Imaging nanospaces with x-ray ptychography – a comprehensive tool
Dr. Johanna Weker
Li-ion batteries rule the world of mobile devices. However, they are still in their infancy when it comes to powering up automobiles. Higher capacity and long lasting life are the keys to exploit them in automobile industry. Why is developing high performance Li-ion batteries a challenge?
During the battery operation, the electrode components undergo irreversible changes chemically, structurally and morphologically which are harder to pinpoint with presently available tools. Electrode components are made from microsized particles and often nanoparticles (1 nm = 1000,000 times smaller than the thickness of a human hair). A central mechanism that governs all lithium ion type batteries, including the one that we use everyday is, “shuttling of Li – ions between cathode and anode during charge/discharge cycle.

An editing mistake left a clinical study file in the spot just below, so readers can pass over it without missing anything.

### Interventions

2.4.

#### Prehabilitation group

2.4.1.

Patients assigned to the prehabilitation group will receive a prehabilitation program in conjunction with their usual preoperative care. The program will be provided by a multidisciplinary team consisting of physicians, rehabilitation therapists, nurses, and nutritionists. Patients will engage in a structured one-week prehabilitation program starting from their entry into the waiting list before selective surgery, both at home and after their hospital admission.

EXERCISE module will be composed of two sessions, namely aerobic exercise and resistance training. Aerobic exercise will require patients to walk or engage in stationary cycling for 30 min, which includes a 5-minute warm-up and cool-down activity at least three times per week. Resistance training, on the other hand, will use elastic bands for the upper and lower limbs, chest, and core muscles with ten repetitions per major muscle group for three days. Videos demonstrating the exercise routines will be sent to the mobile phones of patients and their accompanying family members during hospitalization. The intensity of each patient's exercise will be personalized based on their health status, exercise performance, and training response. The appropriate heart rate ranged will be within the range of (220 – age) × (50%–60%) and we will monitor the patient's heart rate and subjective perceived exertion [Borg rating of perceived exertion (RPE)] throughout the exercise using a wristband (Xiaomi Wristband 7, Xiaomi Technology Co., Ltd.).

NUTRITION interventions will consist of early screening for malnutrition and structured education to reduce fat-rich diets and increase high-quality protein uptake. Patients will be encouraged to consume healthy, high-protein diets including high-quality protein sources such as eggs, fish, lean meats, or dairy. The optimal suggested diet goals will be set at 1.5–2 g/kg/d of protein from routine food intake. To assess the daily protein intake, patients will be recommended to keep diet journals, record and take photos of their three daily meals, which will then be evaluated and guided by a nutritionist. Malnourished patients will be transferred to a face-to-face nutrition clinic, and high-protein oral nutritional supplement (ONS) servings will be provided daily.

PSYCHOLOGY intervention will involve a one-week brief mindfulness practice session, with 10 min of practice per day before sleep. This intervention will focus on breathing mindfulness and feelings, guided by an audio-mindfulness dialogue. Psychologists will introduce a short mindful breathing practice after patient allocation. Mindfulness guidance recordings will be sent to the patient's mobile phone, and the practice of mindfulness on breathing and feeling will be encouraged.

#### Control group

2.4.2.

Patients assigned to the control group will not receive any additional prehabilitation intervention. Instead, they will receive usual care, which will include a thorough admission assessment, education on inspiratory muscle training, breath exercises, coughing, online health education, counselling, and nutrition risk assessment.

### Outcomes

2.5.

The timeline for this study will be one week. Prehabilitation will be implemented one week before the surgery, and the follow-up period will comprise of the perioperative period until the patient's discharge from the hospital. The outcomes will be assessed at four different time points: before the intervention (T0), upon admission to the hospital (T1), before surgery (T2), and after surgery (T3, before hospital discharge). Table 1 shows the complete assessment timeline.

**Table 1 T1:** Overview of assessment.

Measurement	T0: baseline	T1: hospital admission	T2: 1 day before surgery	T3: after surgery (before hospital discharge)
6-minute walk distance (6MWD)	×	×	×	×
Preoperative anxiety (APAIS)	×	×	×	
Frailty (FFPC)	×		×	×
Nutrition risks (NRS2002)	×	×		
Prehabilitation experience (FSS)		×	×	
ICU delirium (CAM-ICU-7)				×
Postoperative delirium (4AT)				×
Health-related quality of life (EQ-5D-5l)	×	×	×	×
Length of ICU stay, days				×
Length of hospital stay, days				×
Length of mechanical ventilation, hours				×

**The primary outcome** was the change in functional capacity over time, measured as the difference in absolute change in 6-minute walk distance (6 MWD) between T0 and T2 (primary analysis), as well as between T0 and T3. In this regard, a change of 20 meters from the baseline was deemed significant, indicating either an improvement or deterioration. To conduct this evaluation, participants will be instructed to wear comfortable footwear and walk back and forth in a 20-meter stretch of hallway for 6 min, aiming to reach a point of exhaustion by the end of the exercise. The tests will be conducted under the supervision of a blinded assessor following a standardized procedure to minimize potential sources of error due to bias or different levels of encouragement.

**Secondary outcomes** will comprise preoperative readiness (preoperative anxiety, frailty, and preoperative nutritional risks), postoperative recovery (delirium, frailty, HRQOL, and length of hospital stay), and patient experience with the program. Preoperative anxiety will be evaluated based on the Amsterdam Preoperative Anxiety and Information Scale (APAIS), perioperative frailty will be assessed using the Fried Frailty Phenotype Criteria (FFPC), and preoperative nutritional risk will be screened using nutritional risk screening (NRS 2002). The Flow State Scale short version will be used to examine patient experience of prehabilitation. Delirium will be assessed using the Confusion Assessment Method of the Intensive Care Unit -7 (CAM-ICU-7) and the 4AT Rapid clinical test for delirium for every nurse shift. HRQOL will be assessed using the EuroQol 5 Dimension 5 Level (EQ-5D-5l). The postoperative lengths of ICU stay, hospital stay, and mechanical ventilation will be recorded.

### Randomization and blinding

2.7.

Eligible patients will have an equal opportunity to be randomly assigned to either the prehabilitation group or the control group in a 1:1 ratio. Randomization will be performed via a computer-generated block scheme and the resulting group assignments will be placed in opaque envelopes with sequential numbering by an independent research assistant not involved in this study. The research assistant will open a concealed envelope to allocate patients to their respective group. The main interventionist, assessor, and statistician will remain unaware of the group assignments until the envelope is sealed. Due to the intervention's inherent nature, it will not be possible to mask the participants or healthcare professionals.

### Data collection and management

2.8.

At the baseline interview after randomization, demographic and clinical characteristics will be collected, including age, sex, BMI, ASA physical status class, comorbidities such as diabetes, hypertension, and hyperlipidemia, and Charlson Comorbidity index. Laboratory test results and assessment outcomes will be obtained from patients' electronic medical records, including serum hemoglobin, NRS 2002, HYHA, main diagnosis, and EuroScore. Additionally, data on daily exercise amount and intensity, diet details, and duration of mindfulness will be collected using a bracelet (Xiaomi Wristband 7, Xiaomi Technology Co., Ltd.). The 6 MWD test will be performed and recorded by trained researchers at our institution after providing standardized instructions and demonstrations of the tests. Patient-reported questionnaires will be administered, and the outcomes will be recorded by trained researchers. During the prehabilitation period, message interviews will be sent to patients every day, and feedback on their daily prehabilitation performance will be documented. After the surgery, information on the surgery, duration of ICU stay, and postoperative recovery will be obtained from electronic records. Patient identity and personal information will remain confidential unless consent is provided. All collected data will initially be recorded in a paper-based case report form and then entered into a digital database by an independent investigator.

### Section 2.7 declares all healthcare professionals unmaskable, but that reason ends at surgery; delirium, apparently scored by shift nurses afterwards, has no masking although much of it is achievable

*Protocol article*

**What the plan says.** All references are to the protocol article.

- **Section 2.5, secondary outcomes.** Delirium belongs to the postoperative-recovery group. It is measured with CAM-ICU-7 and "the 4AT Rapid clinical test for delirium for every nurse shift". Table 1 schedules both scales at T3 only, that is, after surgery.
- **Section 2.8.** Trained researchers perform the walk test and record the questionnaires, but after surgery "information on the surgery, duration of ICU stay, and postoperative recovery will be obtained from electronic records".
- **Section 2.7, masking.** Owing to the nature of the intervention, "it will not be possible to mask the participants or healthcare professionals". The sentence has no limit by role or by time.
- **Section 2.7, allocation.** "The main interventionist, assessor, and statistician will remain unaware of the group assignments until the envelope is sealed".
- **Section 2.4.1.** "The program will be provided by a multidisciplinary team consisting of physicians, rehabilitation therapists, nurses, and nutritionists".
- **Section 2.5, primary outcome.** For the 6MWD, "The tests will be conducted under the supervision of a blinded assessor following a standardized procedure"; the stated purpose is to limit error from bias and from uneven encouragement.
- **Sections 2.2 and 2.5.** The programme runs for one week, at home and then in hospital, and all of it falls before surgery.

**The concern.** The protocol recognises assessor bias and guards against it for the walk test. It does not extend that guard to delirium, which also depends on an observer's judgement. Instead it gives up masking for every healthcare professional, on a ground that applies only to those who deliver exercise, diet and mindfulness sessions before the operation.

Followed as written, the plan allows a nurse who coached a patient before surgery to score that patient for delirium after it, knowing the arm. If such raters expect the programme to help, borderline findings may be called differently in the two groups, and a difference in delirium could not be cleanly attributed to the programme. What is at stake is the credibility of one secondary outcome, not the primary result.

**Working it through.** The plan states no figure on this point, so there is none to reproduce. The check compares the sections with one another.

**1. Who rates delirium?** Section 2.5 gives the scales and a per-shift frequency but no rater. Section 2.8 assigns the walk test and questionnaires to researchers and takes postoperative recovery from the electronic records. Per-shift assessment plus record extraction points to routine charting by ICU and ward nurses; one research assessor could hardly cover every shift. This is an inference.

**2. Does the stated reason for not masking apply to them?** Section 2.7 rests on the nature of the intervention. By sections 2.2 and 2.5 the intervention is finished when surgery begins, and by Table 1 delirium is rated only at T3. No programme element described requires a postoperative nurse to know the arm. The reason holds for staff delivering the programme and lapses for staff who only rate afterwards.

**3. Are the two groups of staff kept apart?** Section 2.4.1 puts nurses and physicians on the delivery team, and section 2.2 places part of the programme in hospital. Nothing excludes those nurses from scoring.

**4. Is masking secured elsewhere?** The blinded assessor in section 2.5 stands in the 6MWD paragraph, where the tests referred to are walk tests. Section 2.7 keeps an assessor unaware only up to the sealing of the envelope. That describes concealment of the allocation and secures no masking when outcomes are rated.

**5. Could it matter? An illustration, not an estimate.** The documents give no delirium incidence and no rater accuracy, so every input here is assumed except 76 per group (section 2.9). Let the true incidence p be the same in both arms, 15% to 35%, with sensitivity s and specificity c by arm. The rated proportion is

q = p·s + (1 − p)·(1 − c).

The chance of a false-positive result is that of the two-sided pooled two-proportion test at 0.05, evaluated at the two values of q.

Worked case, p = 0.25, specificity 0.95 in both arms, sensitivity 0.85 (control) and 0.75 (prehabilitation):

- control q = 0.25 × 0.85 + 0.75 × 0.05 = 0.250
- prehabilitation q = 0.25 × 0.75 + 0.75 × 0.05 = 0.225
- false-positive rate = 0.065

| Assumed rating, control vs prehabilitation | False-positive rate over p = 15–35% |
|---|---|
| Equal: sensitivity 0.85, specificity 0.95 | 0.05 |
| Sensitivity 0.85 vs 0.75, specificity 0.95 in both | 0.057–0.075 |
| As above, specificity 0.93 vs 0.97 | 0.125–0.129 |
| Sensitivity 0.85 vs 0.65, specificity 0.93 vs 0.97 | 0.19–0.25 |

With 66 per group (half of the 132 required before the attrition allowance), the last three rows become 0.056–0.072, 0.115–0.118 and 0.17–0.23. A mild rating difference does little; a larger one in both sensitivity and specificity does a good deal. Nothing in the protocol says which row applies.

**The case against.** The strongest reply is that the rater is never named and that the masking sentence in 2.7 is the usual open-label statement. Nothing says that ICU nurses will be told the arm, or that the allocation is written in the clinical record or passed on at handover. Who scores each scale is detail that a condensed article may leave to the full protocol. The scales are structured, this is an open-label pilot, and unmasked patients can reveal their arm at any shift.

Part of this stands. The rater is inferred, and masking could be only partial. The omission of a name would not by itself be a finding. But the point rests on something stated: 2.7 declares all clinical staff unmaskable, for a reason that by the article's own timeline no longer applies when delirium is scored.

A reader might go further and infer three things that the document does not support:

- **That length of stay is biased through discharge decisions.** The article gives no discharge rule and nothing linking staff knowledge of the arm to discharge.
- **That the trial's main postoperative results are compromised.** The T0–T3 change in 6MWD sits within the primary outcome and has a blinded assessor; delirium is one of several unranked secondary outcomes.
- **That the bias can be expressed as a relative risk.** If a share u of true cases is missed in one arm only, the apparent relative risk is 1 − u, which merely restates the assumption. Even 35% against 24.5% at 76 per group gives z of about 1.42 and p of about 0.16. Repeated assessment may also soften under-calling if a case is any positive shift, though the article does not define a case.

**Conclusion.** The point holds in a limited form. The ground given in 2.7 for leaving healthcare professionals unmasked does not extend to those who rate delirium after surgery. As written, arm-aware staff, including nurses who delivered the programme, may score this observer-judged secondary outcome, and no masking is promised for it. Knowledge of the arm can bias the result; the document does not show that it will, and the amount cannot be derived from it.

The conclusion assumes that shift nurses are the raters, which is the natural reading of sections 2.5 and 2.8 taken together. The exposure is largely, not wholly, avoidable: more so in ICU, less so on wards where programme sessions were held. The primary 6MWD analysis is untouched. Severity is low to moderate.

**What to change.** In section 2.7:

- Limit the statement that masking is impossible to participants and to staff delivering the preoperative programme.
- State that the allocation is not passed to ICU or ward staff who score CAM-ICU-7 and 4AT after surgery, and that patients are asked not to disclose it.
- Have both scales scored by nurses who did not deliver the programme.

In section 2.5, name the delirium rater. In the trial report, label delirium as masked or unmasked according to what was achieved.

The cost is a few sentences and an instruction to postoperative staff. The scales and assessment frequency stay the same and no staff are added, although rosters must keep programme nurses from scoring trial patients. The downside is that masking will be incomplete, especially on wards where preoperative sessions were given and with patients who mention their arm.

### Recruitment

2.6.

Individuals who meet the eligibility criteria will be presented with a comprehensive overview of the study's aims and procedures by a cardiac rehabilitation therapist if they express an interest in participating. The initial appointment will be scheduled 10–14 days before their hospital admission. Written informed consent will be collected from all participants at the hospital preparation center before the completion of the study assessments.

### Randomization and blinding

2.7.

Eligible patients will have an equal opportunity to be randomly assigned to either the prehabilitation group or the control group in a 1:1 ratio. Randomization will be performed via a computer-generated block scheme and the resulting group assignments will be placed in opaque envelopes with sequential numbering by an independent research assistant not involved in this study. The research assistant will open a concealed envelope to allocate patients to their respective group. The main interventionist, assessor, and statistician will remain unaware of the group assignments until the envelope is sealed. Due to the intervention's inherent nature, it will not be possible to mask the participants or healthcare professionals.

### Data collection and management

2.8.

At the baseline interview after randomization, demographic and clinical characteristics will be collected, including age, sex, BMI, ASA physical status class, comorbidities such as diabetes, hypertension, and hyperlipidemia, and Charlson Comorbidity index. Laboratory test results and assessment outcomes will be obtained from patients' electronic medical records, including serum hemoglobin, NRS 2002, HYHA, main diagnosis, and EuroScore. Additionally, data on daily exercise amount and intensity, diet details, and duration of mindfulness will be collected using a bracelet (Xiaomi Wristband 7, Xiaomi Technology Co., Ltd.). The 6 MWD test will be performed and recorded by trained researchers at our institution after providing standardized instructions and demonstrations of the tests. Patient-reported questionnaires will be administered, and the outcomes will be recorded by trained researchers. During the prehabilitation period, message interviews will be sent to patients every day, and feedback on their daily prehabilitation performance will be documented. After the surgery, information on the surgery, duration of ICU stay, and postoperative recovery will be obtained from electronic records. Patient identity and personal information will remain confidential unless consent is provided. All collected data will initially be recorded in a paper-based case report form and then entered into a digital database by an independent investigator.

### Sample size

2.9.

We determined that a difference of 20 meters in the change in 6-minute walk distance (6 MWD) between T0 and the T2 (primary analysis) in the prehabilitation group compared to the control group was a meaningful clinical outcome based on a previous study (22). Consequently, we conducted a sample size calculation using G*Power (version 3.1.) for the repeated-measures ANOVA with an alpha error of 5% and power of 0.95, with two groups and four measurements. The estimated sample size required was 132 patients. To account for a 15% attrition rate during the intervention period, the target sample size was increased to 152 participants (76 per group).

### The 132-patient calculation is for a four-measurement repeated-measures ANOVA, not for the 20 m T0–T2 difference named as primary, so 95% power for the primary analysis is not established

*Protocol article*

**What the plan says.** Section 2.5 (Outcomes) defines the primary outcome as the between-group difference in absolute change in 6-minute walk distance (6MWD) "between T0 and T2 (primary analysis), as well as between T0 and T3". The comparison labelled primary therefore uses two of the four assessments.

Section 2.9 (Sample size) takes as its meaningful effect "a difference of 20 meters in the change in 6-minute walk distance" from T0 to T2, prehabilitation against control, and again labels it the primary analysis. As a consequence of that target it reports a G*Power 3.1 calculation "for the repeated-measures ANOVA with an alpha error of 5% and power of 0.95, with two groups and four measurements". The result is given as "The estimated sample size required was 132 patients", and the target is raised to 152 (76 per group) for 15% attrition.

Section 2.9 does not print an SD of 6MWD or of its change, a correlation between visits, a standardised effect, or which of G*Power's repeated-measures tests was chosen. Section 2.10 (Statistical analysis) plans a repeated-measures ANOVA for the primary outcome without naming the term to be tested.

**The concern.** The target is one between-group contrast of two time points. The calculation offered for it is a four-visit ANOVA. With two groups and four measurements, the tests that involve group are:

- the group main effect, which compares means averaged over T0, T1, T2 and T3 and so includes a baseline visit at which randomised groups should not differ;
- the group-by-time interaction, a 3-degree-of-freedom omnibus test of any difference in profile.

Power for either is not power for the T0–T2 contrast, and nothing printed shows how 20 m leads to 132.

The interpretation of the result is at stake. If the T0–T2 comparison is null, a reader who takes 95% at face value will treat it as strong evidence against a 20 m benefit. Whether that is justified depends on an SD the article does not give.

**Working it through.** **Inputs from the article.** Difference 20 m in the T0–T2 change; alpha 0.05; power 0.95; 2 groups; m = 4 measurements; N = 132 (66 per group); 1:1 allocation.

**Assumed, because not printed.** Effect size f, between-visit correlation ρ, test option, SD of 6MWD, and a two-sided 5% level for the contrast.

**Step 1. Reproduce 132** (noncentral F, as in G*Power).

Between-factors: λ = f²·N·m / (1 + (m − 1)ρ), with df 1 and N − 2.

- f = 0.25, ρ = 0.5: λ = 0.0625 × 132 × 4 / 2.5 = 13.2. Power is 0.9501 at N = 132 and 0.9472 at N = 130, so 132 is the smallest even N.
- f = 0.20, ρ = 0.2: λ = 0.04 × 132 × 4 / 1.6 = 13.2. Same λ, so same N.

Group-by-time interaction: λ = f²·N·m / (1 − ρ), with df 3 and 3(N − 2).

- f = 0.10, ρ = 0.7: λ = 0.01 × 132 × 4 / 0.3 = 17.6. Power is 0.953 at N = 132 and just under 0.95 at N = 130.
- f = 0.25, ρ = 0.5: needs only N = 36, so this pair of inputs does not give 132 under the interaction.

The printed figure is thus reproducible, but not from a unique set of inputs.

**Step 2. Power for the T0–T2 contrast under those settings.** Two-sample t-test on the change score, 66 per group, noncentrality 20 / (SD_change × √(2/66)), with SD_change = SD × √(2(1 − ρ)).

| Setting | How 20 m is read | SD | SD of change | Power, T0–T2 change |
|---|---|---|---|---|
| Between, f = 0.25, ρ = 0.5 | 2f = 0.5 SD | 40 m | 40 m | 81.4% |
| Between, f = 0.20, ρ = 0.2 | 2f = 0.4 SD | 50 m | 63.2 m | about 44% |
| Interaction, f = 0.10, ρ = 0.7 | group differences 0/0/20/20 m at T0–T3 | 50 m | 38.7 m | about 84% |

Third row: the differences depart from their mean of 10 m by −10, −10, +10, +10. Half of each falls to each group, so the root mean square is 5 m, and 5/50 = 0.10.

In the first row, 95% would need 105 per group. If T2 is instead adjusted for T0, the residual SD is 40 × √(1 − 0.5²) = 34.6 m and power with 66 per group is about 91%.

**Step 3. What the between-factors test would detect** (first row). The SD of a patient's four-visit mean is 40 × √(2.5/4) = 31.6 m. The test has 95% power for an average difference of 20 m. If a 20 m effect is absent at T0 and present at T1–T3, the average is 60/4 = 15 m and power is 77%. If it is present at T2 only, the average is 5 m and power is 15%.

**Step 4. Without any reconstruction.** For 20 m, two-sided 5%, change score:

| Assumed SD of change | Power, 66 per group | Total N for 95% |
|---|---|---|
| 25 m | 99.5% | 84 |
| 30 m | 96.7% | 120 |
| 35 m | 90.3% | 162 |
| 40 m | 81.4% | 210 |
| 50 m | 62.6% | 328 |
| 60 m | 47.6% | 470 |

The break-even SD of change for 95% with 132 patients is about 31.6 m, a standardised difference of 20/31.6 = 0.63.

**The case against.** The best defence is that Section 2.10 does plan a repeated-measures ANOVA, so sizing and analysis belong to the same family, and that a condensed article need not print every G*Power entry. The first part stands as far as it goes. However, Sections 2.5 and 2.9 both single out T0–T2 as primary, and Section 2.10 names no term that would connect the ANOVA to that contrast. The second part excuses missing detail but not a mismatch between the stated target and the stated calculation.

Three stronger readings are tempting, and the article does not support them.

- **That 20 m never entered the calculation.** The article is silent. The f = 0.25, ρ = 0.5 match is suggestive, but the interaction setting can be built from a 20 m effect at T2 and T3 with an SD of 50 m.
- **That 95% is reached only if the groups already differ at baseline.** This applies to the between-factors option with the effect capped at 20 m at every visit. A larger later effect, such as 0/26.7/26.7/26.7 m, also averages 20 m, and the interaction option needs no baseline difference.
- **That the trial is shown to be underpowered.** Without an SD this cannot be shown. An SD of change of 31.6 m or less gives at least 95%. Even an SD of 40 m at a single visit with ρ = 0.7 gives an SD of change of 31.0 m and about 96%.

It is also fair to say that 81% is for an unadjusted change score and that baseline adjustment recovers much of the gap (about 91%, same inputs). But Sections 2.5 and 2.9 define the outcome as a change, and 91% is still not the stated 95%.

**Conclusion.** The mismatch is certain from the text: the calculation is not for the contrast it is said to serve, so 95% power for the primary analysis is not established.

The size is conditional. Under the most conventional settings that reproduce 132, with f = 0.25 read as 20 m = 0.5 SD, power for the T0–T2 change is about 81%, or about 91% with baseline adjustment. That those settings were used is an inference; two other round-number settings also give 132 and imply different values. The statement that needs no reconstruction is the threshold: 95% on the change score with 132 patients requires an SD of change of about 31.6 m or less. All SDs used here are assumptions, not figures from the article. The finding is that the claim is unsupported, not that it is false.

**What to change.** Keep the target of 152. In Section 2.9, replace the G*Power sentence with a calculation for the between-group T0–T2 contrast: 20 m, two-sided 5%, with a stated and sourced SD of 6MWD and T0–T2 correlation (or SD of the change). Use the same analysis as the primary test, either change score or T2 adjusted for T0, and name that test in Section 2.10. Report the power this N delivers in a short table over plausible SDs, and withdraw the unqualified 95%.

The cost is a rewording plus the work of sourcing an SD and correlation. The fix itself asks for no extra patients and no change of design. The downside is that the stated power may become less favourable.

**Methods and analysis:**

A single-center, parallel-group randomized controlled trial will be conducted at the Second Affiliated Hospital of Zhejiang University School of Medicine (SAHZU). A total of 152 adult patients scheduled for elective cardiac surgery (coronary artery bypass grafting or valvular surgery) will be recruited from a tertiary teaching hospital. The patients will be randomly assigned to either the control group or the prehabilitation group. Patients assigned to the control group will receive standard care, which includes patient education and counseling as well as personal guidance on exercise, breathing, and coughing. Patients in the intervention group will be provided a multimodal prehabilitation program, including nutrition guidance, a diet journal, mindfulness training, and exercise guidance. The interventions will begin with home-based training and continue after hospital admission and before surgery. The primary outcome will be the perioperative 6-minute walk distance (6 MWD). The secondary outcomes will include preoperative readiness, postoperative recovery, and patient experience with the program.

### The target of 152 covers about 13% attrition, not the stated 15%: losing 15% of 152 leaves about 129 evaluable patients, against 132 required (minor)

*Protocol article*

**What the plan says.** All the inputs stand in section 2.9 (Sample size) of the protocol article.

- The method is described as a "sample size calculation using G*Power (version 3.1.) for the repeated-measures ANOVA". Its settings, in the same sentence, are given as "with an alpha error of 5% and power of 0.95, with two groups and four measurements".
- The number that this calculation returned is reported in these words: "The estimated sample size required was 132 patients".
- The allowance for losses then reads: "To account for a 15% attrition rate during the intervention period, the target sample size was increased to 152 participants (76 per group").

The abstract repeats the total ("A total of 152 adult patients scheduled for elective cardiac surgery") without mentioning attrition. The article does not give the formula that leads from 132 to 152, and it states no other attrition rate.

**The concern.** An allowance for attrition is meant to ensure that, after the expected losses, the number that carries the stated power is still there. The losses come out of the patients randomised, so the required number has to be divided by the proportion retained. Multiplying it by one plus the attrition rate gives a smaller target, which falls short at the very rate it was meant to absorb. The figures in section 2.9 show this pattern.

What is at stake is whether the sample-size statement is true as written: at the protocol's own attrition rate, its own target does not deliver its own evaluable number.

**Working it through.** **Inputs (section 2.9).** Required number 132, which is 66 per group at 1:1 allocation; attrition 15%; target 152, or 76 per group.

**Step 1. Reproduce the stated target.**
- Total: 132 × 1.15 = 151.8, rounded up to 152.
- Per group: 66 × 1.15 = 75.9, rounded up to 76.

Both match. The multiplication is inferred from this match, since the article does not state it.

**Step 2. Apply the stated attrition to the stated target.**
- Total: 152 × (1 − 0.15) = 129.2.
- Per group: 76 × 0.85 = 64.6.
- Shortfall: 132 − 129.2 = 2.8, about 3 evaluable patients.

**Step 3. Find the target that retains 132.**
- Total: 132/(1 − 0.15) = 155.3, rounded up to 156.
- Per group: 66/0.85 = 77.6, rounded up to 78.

What do you infer from the picture below?
A micrometer-sized particle is swelling and breaking apart. And what If I tell you this particle makes the electrode in your cell phone battery? Shocking? What you see is an agglomerate of Ge nanoparticles that form the cathode in Ge-Li battery imaged by transmission x-ray microscopy (TXM) in tomography mode (3D), “in operando” – meaning imaging while the battery is being charged and discharged. As the particles that make up the electrode pulverize, they lose electrical contact with each other sabotaging battery capacity and lifetime. Ge based electrodes in a Li-ion rechargeable battery could offer four times higher power than the currently used Li-ion battery types. But this irreversible damage of electrodes prevents us from taking advantage of Ge based Li-ion batteries.